I’m excited to share new photography work I created for First Onsite, a company based in Colorado that does fire and flood remediation for corporate office settings. The shoot was produced by Image Brew, a video production company based in Denver and a favorite client of mine since I relocated to Denver from Washington, DC.
The task was tall — capture 90 final images in one day. The images needed to show their crew at work in a fire and flood cleanup scenario. Image Brew sourced a warehouse and had sets built by a talented crew of set designers. It was my job to capture it in a way that felt authentic.
Ninety images is a lot for a single day. I knew I wouldn’t have time to adjust lighting for each individual shot on the shot list like I normally would on a commercial photo shoot. Instead, I decided to approach the project like a documentary shoot rather than a commercial photo one. So I first had the shot list laid out in the order First Onsite crews would normally approach their work. Then I designed the lighting in a way that needed to work across multiple angles.
For the fire scenario, house lighting would typically be nonfunctional. First Onsite crews would usually work then with portable shop lights. So I set up my lights as if daylight was pouring in through a window out-of-frame. This would add shape to the scene. Then I used the shop light to my advantage as a prop and a light source that would add warm light and convey a feeling of heat, adding to the feel of a burned-out office.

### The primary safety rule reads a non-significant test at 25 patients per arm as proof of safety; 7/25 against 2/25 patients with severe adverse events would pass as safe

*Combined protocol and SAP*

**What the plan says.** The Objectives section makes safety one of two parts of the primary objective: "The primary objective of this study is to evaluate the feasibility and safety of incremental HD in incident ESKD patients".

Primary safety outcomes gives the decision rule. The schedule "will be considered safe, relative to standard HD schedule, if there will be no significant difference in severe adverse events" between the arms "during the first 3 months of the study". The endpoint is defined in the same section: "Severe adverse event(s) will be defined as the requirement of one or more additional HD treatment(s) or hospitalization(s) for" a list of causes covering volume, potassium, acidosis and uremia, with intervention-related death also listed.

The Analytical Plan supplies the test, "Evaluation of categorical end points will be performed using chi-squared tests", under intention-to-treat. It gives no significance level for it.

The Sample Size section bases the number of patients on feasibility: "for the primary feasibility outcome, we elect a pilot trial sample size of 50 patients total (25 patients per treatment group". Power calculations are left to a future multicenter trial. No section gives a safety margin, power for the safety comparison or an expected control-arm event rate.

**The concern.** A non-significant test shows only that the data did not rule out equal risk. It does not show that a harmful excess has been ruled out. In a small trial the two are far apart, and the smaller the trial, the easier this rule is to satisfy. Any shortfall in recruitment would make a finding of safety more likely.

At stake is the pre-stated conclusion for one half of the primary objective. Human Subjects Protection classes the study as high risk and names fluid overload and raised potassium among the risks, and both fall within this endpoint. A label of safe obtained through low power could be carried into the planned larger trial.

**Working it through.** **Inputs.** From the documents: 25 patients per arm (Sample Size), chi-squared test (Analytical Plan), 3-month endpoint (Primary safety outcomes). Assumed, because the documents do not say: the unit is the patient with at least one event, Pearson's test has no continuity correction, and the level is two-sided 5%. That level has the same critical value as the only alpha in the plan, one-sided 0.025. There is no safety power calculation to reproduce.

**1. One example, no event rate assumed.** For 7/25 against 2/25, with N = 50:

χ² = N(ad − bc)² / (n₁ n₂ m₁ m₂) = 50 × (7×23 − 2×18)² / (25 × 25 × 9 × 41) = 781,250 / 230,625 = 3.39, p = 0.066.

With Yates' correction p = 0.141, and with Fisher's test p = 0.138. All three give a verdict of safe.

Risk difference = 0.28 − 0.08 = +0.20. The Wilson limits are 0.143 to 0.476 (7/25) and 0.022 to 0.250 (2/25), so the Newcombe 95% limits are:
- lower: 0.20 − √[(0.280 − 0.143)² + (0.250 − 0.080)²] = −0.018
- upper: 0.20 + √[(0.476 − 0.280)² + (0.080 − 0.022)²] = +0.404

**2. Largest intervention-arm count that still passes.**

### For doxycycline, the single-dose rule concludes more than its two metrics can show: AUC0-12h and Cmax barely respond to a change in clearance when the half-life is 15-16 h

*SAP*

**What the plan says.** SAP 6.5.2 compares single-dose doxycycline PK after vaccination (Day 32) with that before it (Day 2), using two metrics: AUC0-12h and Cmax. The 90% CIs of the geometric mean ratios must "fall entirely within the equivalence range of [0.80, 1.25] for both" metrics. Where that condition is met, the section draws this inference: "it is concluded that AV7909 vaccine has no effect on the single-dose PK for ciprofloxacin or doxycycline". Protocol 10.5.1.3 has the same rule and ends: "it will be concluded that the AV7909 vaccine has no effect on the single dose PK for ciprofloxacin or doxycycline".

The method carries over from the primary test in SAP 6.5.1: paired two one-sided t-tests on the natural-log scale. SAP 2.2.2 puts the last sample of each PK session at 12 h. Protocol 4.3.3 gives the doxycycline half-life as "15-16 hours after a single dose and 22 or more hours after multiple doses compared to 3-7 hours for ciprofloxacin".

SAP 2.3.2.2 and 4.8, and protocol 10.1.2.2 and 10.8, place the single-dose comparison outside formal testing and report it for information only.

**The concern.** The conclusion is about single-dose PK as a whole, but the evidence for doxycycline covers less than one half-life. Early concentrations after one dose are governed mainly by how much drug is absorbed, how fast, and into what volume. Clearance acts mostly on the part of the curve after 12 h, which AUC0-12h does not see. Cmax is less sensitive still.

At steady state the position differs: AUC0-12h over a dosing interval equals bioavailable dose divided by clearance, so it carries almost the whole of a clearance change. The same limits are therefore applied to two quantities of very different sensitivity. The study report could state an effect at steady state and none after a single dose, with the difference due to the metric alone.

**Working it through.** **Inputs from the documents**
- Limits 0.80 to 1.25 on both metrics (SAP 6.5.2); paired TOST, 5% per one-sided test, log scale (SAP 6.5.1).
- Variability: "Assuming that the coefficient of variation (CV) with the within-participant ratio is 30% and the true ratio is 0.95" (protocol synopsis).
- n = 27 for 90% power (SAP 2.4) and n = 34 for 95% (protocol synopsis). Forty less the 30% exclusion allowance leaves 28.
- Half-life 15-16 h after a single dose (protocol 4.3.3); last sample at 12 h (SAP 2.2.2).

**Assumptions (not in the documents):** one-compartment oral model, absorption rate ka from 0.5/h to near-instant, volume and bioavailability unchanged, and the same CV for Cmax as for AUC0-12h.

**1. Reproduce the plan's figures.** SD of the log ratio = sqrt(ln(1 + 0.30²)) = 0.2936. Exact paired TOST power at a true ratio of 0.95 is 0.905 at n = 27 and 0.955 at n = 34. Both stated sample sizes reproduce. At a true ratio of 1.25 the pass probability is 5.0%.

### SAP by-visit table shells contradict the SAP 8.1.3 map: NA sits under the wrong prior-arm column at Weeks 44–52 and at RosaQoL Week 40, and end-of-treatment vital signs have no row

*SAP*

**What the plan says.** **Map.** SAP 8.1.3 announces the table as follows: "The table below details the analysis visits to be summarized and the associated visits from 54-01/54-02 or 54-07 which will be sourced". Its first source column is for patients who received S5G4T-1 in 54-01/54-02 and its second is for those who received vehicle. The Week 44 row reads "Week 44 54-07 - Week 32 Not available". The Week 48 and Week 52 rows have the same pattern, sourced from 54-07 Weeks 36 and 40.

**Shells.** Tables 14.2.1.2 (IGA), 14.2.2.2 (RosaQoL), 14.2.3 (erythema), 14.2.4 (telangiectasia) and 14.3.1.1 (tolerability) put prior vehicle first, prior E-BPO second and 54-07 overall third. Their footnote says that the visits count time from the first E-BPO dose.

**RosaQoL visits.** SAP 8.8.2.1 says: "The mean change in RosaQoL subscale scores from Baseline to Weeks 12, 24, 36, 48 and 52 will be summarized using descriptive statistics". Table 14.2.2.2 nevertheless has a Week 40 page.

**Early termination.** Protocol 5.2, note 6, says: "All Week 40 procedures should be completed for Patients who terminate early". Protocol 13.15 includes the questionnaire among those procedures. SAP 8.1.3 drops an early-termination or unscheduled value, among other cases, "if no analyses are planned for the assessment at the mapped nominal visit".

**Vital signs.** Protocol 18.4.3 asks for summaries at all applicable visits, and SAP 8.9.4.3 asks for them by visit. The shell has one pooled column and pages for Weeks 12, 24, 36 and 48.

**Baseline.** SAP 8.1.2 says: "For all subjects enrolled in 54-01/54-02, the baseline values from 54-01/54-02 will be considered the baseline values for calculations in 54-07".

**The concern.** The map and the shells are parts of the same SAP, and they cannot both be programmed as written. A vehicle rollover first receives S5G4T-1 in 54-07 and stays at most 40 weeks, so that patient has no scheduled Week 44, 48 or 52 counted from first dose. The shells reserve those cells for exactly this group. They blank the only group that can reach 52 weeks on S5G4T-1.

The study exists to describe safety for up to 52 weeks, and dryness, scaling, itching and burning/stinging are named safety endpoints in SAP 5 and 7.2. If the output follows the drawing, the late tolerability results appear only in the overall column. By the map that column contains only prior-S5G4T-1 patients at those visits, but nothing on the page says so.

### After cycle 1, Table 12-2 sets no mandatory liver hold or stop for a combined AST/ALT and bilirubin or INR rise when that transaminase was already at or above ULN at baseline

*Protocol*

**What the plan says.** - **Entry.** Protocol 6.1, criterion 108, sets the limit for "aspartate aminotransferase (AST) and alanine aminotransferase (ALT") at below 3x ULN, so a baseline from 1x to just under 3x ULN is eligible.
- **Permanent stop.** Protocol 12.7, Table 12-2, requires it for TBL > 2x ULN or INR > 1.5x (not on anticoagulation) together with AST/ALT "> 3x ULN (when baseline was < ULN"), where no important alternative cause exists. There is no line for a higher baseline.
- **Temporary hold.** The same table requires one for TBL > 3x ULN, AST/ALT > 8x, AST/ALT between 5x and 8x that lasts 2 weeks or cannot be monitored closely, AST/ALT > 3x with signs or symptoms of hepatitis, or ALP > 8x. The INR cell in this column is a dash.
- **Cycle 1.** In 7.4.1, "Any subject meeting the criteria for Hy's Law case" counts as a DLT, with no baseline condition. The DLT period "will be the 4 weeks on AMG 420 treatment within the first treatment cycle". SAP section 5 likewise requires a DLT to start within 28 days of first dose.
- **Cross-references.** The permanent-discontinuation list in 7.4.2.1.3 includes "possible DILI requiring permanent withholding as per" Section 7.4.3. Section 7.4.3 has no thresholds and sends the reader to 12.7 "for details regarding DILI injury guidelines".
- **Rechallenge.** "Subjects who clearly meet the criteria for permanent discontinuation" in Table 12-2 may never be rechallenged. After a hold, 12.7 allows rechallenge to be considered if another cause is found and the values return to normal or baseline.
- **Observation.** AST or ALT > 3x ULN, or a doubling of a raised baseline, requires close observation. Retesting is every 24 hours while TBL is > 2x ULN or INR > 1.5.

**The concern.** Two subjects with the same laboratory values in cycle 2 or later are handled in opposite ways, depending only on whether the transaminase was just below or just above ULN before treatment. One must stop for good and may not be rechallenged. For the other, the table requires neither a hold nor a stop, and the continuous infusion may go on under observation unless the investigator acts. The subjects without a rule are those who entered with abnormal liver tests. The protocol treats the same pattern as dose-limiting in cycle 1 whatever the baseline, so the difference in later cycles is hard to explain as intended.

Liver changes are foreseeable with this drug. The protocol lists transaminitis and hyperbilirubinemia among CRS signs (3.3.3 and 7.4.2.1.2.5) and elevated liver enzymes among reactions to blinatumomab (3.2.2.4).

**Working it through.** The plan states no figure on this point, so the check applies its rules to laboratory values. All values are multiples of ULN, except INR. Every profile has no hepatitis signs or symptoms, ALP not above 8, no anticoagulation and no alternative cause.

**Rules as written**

For the flood scenario, house lights would typically be functional. The warehouse had existing overhead fluorescent banks. So I asked that that set be built under them so we could use them as practicals. The day of the shoot, I asked the gaffer to replace the cheap, green-tinted fluorescent bulbs with daylight balanced KinoFlo bulbs so that light would match up with my strobes. I positioned the strobes like I did for the fire scenario to mimic daylight from a window.
Then we got to work. We did fire in the morning and flood after lunch. For each, I had the First Onsite crew proceed as if they were tackling an actual fire and flood situation. Then I shot as they worked with minimal interruption.
To help sell the fire scene, we added haze with a haze machine and had the set designers throw ash in the air for texture (being this was done during Covid, all of us were already masked up, so, why not?). For the flood scenario, the set designer stood by with a hose to water things down as needed.
We managed to make our way through the entirety of the client’s shot list by the end of the day. I felt good about what we had captured and what I had to work with going into post-production.
In post, I made decisions to enhance the drama and authenticity of each scenario. This included using color tones to differentiate each scenario. For fire, I added a lot of warm tones. For flood, I added a lot of cool tones. For both, I used contrast and grain to enhance texture and convey the grittiness of the work.
First Onsite was very happy with the final images. I had a lot of fun getting dirty on this shoot and I really enjoyed working with so many talented creatives that helped make it all happen!